Horton Vineyards’ The Tower Series norton (2013) is dark purple in color. One sort of peculiar thing here is that this wine does not, in the nose or taste, come off as overly fruity when you first open it. It has an almost old world feel, which was not what I expected. Fruit becomes much more apparent with a little air. This fruit is mostly dark but there is more than just that. Ripe plum, blackberry with some raspberry come forward over time.
The tannins, initially, seem almost absent but they are more subtle than absent. I expected this wine to be MORE tannic. Some of the pieces I've read on the grape made me think it was going to be "tannin-mania." In this case, at least, this isn't true even though this wine appears to have spent significant time in oak (the Horton website said 14 months but I am unsure if this is true of every vintage).
The wine also has pretty solid acidity to give it backbone. If you like your wines earthy? This might be your thing. Maybe like a pinotage with some balls. At various points I saw the truth in comparisons to syrah from warmer climates. Trying to hang one of the other, more familiar grapes ON this wine, however, is a tough thing to do. It is its own thing. Yet, this being so, this norton still isn't a bizarre wine. There are much stranger wines made from vinifera grapes.
There are even books dedicated largely to discussion of norton.
Doing some cursory research you will find varying reports as to what norton is: a hybrid between a European and American grape created by Dr. Daniel Norton, an accidental hybrid he discovered or is it something else. Some sources suggest norton (the grape, folks are fairly certain Dr. Norton himself was human) is a mostly of the native Vitis aestivalis with Vitis vinifera also in the family tree. There are also repeated suggestions that another American grape family is in the gene pool (Vitis lambrusca). But the most convincing source, Davis Viticultural Research, states that Vitis cinerea is the likely native component in the wine while still including Vitis vinifera in the family tree.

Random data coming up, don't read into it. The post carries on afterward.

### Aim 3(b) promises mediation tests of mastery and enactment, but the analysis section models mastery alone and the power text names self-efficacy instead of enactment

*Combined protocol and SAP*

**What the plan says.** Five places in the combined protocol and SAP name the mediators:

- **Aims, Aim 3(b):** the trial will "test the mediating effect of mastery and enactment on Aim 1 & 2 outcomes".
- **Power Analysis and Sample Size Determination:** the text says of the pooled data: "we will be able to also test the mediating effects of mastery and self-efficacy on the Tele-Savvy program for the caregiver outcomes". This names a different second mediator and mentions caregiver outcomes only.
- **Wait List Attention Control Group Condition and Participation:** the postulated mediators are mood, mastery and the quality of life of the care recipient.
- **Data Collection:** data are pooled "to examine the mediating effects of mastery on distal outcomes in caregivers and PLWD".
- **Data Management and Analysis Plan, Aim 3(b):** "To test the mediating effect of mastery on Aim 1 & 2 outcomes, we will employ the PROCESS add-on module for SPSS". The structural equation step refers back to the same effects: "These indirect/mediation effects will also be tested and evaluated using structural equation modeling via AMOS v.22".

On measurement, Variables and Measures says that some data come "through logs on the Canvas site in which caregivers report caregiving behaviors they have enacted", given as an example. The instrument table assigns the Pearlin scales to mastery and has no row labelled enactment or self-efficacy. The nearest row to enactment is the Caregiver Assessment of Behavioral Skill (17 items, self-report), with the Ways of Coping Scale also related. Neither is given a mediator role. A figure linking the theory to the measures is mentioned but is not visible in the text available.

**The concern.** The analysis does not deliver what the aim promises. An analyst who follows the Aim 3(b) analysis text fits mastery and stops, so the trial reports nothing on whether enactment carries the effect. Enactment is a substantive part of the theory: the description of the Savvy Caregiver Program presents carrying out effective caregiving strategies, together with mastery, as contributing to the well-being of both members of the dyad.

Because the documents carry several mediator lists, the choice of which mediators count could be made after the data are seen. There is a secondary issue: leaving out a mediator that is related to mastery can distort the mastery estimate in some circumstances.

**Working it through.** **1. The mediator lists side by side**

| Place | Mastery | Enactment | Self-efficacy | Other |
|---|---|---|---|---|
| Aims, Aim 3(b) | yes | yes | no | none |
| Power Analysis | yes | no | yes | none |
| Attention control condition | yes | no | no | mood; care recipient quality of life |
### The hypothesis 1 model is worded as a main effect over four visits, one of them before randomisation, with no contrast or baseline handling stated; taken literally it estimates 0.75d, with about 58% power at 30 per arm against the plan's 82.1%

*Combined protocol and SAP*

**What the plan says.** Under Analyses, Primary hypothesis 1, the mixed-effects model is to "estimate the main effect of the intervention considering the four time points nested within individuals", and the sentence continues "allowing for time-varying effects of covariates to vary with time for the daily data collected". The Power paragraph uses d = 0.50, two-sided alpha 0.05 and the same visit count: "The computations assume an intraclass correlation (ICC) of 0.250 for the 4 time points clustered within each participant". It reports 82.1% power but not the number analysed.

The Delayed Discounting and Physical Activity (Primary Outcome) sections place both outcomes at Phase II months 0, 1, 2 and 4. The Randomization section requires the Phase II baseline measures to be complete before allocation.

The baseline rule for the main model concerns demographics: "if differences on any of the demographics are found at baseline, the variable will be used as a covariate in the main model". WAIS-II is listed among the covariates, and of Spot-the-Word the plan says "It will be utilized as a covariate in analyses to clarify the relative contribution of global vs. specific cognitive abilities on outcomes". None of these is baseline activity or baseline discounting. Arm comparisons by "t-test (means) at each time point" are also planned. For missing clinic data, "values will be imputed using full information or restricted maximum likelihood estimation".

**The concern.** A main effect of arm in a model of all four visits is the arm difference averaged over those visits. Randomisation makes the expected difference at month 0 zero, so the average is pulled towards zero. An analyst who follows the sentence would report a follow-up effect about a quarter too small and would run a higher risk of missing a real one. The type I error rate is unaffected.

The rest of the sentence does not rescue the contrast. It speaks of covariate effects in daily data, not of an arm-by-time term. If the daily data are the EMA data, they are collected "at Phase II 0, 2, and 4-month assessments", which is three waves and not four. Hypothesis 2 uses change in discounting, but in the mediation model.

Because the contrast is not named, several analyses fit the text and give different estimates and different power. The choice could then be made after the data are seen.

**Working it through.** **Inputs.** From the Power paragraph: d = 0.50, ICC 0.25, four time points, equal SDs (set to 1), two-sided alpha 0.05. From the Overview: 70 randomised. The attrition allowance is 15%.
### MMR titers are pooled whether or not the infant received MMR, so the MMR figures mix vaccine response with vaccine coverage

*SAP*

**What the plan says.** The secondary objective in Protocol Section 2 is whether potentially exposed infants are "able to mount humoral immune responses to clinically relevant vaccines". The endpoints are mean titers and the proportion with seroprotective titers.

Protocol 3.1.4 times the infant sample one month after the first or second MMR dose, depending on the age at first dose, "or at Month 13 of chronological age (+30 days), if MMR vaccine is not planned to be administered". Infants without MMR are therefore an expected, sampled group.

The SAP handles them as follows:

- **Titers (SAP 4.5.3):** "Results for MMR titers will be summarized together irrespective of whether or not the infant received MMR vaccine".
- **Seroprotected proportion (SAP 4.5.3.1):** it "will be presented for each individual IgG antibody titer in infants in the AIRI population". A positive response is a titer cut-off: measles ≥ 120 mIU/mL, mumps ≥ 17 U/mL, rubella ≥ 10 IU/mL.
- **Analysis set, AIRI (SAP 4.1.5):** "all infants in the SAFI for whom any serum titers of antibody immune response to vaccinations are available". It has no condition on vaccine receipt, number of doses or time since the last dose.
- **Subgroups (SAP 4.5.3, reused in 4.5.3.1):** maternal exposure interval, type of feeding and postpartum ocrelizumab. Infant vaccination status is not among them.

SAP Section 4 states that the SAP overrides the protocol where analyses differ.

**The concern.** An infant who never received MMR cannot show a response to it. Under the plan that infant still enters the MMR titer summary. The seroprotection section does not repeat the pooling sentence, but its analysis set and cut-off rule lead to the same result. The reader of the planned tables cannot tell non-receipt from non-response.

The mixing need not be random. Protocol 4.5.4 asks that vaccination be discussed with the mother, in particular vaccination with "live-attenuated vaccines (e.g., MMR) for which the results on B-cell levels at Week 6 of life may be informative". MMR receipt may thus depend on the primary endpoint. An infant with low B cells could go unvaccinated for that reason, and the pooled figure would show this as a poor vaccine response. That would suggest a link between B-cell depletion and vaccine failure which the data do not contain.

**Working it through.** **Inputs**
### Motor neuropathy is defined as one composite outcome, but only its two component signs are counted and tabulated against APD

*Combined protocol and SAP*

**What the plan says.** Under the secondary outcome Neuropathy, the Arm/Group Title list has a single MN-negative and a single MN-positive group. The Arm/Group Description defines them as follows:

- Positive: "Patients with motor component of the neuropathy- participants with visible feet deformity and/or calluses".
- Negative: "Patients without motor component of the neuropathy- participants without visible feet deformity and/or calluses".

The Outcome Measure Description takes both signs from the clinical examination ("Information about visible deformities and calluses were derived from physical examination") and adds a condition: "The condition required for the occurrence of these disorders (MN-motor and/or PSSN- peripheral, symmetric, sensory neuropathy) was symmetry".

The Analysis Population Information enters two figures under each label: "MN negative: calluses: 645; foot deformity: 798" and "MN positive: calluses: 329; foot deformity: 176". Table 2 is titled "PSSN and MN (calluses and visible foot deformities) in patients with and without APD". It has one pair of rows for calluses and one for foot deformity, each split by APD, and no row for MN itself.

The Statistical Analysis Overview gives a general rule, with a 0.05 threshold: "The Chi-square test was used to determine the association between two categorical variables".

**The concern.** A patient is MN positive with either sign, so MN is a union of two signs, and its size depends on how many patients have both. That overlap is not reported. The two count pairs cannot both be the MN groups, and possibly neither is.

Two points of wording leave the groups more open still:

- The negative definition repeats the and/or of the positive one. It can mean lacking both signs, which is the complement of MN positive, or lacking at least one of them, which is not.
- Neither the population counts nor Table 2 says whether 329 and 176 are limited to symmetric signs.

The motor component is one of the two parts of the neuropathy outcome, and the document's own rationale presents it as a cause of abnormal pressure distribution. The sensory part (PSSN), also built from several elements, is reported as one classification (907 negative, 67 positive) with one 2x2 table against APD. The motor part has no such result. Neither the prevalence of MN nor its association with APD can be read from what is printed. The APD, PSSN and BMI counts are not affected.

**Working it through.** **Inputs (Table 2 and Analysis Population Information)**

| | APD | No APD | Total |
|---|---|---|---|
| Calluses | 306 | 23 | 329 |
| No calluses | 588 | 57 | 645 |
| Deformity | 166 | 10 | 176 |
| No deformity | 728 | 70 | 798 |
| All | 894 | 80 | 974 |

There are many opinions and many of these are based on reasonable assumptions but there have been many "reasonable assumptions" about one grape being related to another (or BEING another) that have turned out to be wrong. The best thing to do is to leave that to experts in genetics. You will also see the name cynthiana but is cynthiana really the exact same thing as norton? Some say yes, some say it isa mutation of norton (as pinot blanc is of pinot noir).
One thing to note when dealing with native varietals here in the USA the wine need only include 51 percent of the native varietal to use only that varietal on the label (with other varietals it has to be at least 75 % of that varietal). Beyond norton, Horton produces pinotage and the little grown French grape (adopted by Uruguay), tannat. They also do other French, Portugese and Italian varietals.
Generally there are two types of people who write about norton-those who are advocates and those who despise it on principle. Being objective this is a solid, fairly complicated red that seems almost austere at first then shows its inner fruitiness as it opens up. Keep in mind this wine goes for about $15: do not expect a Burgundy Grand Cru. This wine has charms of its own and it certainly has complexity. It won't appeal to everyone but iat the least it makes you want to taste more of the varietal.
If you grab a bottle of this keep it in the bag when you serve it to your friends and serve it without comment. Serious palates will maybe get there is something odd going on here. Many will, however, not get this is an American variety-- especially if they've had niagra, concord or scuppernong wines. Some who see the word "Virginia" on a label will dismiss the wine out of hand. Coming soon we plan to search out more Norton, from Missouri for certain and possibly other locations.